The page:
STOCKBRIDGE, Mass.—An art exhibit featuring multimedia works and artifacts inspired by the iconic seated Lincoln sculpture in Washington opened Saturday at the Norman Rockwell Museum to commemorate the memorial’s 100th anniversary.
The museum is located in Stockbridge, the same small Massachusetts town where Lincoln Memorial sculptor Daniel Chester French’s studio, Chesterwood, is located. The museum and studio worked together on the Lincoln Memorial Illustrated exhibit.
At least eight works of the celebrated American illustrator Norman Rockwell featured the Civil War-era president. A couple of those pieces, including the illustration “Lincoln for the Defense” which shows the former president in his early years as a lawyer, are included in the exhibit.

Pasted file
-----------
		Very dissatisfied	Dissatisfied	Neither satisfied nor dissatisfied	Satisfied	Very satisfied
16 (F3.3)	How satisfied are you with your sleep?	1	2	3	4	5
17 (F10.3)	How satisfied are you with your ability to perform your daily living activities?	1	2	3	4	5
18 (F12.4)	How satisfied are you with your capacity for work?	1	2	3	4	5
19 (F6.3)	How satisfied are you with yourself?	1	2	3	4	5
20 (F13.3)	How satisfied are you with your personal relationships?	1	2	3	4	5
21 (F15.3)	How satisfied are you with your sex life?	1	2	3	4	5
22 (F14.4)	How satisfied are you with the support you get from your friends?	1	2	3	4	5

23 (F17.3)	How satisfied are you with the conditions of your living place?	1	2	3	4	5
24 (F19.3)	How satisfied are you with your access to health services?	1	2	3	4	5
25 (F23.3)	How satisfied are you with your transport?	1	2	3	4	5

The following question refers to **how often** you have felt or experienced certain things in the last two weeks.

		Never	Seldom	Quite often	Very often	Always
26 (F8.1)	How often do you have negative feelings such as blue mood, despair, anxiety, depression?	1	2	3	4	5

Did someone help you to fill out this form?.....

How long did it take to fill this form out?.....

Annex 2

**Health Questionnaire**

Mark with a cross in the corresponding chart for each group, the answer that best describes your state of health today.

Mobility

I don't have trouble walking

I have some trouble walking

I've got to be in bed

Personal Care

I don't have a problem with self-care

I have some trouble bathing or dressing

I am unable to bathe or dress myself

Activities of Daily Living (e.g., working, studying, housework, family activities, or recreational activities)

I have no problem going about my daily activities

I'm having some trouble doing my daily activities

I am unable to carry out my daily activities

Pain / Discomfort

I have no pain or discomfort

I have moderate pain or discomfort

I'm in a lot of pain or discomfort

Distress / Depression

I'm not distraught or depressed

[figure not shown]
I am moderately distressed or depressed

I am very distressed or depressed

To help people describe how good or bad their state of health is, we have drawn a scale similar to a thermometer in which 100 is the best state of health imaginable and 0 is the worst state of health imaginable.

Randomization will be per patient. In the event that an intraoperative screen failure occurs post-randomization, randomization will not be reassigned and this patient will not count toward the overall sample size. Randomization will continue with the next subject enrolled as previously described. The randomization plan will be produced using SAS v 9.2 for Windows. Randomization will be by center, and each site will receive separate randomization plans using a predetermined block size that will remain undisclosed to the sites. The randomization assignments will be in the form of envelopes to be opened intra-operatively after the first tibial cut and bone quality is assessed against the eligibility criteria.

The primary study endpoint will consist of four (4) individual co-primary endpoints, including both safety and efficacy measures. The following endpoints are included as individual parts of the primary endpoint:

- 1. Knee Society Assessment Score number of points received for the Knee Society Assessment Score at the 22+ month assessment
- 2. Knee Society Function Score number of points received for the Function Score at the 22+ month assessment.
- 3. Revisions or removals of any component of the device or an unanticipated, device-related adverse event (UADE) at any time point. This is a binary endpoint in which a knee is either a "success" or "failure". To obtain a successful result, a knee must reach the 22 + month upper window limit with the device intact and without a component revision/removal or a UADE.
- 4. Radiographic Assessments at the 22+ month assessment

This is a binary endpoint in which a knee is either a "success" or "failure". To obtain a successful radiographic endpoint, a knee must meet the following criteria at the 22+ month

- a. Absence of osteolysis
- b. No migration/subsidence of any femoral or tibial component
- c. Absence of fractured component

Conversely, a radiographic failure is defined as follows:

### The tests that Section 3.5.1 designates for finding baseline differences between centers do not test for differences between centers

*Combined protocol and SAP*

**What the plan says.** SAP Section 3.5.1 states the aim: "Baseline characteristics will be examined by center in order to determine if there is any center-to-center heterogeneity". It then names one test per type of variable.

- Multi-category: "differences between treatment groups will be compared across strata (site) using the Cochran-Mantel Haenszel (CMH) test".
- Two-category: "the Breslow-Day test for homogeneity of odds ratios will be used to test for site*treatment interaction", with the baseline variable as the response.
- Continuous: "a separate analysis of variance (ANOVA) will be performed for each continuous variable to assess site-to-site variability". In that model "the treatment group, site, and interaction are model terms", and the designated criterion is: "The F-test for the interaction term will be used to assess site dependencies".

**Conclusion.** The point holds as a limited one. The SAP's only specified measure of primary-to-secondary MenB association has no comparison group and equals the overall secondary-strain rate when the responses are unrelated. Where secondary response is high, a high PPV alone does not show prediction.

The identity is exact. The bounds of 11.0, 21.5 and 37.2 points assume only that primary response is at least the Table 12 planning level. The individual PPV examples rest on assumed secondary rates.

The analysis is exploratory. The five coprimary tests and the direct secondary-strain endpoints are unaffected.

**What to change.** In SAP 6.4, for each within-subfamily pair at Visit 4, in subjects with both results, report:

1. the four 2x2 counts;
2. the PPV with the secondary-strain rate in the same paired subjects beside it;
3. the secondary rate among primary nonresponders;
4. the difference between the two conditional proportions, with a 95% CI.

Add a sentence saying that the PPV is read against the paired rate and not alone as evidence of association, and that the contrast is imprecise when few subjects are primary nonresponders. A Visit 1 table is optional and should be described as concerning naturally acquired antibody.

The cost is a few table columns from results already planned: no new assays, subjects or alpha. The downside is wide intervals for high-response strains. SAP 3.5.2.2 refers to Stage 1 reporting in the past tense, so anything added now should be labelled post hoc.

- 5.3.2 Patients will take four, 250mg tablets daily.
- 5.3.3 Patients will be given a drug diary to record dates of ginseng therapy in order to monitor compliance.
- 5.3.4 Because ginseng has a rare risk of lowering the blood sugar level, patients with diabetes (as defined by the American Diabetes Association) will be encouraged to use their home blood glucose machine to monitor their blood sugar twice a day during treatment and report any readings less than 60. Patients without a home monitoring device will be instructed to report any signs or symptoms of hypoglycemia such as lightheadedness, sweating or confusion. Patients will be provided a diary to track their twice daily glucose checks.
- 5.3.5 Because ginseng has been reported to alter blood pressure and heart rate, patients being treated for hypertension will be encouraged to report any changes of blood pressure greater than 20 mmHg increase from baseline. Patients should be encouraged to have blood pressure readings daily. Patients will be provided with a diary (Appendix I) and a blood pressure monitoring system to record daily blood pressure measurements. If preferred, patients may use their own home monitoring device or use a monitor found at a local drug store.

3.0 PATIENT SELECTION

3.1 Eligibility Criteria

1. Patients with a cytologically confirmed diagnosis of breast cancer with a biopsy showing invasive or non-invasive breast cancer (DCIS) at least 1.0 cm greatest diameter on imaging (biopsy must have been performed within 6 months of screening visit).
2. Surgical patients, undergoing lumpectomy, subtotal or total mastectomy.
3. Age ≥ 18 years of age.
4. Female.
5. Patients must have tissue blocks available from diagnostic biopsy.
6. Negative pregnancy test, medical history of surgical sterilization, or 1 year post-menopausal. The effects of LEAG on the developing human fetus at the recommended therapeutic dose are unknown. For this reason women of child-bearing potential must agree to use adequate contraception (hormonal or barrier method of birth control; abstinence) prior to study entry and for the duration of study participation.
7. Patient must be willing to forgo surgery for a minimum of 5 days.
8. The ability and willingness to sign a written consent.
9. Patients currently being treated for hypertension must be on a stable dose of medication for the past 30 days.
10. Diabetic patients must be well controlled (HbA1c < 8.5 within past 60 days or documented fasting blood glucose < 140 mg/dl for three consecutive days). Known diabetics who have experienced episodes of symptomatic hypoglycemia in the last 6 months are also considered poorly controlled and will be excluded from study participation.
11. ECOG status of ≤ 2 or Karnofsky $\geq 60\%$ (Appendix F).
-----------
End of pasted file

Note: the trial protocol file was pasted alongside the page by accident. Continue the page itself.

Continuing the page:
More than 50 multimedia works, including original paintings, illustrations, photographs, and artifacts inspired by the sculpture that was dedicated in May 1922 are on display.
“Norman Rockwell greatly admired President Lincoln,” Norman Rockwell Museum president and CEO Laurie Norton Moffatt said. “He thought of him as just a towering American and admired his ability to bring the country together at such a challenging time, and he incorporated him into a number of his paintings.”
The exhibit also includes a print of Rockwell’s 1975 oil painting of famed Civil War photographer Mathew Brady taking a portrait of a seated Lincoln. The exhibit features a print because the original is in a private collection, Moffatt said.
The exhibit runs in Stockbridge until Sept. 5, before moving on to the Concord Museum from Sept. 22 until next Feb. 26. Plans to display it elsewhere are still in the works, Moffatt said.